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A telecentre is a public place where people can access computers, the Internet, and other digital technologies that enable people to gather information, create, learn, and communicate with others while they develop essential 21st-century digital skills.
While each telecentre is different, their common focus is on the use of digital technologies to support community, economic, educational, and social development—reducing isolation, bridging the digital divide, promoting health issues, creating economic opportunities, and reaching out to youth for example.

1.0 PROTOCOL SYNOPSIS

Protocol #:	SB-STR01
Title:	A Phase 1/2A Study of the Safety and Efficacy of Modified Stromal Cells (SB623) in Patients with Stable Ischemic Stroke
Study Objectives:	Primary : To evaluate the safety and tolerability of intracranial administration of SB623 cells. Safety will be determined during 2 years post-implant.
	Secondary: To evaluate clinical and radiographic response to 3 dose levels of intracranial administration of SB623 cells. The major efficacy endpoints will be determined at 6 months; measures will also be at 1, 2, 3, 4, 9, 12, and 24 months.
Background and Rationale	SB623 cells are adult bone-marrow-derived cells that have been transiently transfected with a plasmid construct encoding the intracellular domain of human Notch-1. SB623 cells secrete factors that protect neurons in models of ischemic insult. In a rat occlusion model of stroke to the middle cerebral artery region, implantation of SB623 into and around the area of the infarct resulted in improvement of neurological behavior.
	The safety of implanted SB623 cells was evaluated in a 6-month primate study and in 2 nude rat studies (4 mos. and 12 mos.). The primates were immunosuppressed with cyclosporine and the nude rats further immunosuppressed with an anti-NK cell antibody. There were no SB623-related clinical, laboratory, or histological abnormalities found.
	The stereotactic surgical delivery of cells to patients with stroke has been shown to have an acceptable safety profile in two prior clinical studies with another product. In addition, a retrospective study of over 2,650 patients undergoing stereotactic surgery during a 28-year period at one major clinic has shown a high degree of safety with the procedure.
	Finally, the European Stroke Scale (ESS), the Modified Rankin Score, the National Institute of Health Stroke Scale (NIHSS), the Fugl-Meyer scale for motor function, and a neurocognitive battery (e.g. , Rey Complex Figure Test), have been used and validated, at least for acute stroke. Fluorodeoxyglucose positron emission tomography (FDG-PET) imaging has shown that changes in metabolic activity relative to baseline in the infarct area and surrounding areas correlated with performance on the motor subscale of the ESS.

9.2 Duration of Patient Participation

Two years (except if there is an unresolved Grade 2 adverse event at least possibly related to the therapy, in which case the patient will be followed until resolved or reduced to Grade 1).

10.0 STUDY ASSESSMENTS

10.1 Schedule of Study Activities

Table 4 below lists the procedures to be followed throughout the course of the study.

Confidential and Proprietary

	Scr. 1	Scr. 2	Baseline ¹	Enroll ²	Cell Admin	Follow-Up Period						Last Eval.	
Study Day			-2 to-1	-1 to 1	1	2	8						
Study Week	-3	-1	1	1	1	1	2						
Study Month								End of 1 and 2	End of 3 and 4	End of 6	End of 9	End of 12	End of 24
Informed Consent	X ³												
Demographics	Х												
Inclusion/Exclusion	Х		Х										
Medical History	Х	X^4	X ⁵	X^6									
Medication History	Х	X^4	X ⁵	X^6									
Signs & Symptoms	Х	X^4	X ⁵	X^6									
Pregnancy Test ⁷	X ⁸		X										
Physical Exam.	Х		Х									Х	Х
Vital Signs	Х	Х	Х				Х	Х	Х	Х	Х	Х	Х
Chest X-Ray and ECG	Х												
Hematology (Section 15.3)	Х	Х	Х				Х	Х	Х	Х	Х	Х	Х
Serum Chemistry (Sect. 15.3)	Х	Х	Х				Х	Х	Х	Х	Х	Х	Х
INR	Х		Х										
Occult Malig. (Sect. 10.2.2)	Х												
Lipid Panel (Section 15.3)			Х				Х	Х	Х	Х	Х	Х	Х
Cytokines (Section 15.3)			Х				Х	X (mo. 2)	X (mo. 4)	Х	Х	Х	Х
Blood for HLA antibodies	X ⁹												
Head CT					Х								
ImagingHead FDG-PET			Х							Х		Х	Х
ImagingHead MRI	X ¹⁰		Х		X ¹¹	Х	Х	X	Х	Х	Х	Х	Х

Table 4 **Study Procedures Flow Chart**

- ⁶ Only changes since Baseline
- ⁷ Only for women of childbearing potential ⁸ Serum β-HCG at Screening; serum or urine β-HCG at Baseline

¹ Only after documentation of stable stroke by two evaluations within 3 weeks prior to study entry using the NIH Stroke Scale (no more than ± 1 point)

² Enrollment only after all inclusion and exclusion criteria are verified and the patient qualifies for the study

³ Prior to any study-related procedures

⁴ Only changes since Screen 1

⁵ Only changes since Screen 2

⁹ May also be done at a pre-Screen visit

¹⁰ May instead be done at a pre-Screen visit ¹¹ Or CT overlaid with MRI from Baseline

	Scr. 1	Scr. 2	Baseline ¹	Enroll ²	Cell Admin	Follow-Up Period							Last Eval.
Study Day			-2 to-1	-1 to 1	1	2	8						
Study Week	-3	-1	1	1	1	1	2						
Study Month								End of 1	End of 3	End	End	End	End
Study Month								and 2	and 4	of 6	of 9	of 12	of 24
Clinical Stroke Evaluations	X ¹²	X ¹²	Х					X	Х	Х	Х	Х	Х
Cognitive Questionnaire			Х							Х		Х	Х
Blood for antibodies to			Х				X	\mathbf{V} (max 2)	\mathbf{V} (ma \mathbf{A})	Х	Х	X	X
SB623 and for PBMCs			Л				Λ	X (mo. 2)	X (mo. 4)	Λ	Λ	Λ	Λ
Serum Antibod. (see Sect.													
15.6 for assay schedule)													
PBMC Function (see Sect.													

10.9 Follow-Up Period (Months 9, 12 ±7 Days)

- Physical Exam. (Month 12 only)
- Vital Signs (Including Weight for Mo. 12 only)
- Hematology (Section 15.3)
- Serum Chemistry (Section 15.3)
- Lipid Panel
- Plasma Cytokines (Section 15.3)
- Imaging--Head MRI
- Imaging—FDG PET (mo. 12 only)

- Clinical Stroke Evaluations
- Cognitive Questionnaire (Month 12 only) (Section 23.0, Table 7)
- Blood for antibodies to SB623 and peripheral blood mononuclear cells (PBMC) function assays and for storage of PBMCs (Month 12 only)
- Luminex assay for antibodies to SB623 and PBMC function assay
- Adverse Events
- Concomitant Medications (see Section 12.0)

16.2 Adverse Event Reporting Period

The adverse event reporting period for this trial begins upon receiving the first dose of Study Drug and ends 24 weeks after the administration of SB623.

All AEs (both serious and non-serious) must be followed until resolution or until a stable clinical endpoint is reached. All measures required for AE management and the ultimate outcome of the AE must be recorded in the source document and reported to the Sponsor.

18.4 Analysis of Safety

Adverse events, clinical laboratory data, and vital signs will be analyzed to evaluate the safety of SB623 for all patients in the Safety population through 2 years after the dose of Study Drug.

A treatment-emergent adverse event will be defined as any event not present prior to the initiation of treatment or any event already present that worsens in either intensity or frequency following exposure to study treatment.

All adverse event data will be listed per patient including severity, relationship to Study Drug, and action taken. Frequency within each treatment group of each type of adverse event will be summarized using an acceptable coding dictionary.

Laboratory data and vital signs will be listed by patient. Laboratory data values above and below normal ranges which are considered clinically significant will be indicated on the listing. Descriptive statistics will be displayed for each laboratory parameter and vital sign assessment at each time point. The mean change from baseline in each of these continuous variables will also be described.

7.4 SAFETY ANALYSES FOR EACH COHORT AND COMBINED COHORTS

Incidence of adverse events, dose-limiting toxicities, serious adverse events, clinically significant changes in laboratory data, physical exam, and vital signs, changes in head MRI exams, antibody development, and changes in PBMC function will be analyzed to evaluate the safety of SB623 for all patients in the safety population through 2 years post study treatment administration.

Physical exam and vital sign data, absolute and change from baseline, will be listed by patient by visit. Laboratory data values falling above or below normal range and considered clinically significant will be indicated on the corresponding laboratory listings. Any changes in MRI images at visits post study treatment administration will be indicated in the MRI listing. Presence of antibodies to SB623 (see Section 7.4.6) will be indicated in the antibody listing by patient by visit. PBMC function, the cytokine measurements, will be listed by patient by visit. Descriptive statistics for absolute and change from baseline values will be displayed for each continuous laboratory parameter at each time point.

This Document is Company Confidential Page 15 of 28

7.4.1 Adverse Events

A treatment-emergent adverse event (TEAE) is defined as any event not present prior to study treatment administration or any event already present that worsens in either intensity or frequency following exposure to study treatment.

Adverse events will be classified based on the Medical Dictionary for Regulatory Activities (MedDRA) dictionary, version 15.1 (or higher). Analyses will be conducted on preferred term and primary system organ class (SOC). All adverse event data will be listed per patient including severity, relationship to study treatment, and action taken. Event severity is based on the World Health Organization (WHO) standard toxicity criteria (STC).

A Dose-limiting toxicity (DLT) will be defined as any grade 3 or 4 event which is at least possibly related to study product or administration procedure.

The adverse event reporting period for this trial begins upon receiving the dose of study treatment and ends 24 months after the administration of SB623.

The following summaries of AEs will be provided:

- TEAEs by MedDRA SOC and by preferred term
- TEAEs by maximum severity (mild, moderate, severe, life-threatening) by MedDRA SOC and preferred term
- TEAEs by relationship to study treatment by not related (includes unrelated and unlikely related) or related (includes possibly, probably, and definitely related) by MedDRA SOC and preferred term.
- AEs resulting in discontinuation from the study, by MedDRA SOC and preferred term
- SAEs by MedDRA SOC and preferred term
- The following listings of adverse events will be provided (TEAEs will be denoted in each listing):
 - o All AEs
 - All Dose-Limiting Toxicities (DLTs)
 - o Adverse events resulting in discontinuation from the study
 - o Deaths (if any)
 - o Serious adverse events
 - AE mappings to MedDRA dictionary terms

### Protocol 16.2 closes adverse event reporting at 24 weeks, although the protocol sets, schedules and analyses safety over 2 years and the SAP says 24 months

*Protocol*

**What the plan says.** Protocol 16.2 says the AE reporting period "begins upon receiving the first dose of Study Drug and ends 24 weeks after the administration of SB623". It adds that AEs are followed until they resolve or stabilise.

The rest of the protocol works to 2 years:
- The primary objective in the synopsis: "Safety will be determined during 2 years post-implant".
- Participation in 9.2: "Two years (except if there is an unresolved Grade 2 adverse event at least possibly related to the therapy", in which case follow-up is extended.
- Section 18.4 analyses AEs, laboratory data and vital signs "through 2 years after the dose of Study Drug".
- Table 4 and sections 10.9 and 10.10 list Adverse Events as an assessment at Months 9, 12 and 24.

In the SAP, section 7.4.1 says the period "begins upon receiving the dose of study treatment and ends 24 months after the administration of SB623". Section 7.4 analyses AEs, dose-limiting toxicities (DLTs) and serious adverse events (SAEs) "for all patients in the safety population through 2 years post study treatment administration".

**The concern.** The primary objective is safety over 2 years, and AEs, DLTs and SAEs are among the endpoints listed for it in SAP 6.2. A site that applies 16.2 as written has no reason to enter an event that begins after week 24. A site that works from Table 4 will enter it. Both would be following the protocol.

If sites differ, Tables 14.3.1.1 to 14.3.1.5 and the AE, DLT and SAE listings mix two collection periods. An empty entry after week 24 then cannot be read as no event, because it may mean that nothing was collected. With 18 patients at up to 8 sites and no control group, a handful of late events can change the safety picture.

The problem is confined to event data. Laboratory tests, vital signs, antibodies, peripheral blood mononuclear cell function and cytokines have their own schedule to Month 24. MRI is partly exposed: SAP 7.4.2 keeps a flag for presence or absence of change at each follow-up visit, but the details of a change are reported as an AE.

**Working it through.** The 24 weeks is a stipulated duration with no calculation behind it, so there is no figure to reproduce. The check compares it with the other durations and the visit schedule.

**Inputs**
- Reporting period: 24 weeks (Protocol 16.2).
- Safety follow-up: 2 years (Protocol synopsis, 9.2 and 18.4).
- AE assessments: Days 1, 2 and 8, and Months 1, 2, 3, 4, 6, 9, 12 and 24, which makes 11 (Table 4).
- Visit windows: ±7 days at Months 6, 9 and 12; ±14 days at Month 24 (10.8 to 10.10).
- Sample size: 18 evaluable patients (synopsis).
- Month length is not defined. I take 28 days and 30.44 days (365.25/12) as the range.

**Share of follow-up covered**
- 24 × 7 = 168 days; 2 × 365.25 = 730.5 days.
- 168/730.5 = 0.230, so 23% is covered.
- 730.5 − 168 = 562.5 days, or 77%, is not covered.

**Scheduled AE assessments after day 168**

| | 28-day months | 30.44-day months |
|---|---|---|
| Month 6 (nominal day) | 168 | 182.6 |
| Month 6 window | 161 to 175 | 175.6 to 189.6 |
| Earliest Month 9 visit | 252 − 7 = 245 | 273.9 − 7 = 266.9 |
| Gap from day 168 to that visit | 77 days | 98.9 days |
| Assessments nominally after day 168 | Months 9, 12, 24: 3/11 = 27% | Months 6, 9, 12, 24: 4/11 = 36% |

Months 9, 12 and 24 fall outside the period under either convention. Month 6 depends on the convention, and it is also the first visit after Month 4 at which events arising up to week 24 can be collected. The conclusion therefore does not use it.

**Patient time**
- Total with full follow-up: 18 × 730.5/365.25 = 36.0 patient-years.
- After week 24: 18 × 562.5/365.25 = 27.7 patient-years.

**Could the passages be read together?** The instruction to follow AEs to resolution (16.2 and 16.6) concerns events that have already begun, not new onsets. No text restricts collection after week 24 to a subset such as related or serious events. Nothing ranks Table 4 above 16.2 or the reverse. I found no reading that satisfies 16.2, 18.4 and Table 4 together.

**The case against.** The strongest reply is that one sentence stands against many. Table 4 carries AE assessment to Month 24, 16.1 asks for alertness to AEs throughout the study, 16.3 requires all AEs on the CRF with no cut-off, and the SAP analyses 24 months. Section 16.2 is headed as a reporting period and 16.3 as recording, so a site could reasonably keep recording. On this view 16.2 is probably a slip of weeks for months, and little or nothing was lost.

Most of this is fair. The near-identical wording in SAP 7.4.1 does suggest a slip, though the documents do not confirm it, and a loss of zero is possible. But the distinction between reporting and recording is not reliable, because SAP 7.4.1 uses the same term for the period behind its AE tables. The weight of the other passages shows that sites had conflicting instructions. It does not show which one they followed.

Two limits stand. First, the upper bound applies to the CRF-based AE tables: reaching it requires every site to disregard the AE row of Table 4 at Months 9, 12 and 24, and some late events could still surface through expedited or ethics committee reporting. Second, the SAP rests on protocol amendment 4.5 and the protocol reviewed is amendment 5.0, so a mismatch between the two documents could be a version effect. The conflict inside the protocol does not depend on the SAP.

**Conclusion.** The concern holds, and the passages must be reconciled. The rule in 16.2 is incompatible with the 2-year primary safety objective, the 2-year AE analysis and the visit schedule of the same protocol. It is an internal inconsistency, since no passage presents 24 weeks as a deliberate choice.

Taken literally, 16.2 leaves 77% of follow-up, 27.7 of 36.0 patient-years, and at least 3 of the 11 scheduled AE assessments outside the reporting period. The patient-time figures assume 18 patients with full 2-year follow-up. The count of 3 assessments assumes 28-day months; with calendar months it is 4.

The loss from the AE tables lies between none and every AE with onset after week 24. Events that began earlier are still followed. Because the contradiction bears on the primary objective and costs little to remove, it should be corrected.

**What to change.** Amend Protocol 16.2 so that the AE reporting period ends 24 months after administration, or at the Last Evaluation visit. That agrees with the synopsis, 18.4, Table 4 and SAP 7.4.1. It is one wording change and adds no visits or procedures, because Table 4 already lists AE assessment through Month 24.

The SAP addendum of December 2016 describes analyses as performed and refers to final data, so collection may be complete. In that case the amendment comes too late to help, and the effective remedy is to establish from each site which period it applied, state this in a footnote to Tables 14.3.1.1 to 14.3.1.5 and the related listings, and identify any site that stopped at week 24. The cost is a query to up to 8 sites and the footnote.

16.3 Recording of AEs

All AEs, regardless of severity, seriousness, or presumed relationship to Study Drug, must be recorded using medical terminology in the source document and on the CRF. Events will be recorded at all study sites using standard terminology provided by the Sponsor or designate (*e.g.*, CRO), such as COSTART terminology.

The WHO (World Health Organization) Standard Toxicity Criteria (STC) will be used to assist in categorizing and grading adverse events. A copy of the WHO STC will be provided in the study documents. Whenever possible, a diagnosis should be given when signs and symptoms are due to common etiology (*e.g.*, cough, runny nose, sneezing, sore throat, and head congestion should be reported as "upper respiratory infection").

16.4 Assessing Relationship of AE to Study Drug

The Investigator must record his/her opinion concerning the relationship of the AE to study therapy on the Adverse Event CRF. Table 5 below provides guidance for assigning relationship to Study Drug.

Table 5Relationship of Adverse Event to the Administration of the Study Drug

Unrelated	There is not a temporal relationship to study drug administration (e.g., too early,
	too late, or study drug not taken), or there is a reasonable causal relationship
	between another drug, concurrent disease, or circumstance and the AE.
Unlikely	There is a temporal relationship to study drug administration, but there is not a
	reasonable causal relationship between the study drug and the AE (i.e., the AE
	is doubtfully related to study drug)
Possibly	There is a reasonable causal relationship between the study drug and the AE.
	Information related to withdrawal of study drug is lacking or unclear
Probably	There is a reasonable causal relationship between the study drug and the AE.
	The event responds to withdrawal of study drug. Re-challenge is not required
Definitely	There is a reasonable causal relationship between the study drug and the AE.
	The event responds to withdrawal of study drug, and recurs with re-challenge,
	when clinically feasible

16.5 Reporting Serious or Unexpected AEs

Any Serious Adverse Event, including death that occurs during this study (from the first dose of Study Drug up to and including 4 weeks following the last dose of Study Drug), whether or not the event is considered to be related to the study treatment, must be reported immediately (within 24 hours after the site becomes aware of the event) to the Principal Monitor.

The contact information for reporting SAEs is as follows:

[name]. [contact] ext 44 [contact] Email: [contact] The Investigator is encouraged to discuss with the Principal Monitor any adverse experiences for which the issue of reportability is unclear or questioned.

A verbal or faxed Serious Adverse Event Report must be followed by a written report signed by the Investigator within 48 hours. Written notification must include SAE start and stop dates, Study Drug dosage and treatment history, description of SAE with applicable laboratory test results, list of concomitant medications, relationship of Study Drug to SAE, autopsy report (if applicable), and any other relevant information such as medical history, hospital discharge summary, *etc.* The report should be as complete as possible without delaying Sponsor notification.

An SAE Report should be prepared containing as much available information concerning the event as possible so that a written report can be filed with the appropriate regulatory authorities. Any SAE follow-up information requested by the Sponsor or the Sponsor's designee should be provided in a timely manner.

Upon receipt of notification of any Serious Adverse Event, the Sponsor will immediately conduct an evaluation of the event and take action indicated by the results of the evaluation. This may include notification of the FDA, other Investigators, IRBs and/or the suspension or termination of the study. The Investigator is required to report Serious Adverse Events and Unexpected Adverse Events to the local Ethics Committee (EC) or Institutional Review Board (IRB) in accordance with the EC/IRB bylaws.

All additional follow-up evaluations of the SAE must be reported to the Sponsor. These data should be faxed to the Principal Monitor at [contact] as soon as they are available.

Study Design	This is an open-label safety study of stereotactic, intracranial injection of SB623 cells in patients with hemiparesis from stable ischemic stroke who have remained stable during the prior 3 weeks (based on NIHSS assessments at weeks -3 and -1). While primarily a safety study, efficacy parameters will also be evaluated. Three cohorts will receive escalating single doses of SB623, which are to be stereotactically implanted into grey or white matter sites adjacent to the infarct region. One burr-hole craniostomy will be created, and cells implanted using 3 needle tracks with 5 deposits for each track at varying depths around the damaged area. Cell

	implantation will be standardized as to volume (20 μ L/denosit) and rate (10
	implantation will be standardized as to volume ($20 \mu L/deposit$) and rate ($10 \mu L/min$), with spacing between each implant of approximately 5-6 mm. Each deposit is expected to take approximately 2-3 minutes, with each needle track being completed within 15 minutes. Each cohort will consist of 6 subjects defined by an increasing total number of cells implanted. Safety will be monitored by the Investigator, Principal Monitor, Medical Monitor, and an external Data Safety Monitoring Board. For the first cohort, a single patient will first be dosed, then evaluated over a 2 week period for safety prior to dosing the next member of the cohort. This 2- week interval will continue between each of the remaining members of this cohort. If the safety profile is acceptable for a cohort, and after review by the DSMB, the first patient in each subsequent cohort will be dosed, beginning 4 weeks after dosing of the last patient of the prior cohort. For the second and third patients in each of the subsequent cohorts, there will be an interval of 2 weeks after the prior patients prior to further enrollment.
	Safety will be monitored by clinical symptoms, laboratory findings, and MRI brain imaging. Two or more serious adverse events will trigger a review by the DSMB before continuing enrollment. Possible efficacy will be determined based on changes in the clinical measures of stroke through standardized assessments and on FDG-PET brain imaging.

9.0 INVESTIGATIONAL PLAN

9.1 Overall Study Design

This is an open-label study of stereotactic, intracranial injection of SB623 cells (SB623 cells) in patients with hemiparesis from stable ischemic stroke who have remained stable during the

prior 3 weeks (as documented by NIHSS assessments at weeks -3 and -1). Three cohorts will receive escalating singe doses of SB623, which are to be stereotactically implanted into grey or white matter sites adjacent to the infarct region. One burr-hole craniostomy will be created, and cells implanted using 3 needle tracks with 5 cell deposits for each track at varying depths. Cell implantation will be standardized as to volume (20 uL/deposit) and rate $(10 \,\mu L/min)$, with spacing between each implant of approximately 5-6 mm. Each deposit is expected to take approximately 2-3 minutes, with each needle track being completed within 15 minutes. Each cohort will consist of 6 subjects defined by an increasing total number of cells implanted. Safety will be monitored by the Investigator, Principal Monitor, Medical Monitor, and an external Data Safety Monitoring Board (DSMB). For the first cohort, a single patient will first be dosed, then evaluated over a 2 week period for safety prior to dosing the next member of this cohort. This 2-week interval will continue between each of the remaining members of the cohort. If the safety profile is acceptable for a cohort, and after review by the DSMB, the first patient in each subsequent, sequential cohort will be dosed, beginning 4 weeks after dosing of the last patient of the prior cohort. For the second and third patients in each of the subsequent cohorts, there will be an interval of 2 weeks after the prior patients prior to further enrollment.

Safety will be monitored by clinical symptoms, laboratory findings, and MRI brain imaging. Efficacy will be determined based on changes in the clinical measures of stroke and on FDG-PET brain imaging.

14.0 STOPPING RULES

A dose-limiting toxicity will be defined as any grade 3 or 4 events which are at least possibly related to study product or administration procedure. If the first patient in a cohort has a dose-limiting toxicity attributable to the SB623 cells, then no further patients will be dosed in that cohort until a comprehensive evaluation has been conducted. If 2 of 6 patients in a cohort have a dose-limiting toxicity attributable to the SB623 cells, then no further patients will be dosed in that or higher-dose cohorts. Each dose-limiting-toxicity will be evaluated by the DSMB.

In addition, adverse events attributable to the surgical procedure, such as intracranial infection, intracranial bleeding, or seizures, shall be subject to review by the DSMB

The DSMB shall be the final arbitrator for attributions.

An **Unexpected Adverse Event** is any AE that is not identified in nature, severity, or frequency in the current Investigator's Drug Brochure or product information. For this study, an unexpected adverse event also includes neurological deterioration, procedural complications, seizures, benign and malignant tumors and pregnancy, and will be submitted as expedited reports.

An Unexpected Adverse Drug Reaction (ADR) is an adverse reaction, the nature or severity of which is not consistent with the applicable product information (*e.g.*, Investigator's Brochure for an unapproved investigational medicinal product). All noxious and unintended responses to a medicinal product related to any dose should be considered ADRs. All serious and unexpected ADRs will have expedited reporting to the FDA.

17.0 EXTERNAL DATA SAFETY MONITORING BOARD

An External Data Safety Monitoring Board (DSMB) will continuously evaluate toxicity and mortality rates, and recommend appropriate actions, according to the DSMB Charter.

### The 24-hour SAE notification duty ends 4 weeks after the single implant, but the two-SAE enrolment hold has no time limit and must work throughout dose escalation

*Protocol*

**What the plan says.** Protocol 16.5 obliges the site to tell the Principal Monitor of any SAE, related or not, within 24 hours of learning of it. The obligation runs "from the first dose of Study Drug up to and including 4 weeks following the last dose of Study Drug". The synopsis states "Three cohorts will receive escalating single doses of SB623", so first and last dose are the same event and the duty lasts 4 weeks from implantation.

Telecentres exist in almost every country, although they sometimes go by different names (e.g., village knowledge centers, infocenters, community technology centers (CTCs), community multimedia centers (CMCs), multipurpose community telecenters (MCTs), or school-based telecenters).
Telecentres may be run as nonprofit ventures or as for-profit businesses. They may be established by businesses, social entrepreneurs, nongovernmental organizations, governments or development donor organizations. You can learn more about telecentres on the telecentre.org web site.
Additional information about concept of community telecentres can also be found in the online book From the Ground Up: the evolution of the telecentre movement.
There is an attempt at a definition on the WSIS telecentre caucus mailing list.
There was also a discussion on this on the UgaBYTES mailing list in August 2005. These discussions could serve as input for the expansion of the 'telecentre' definition.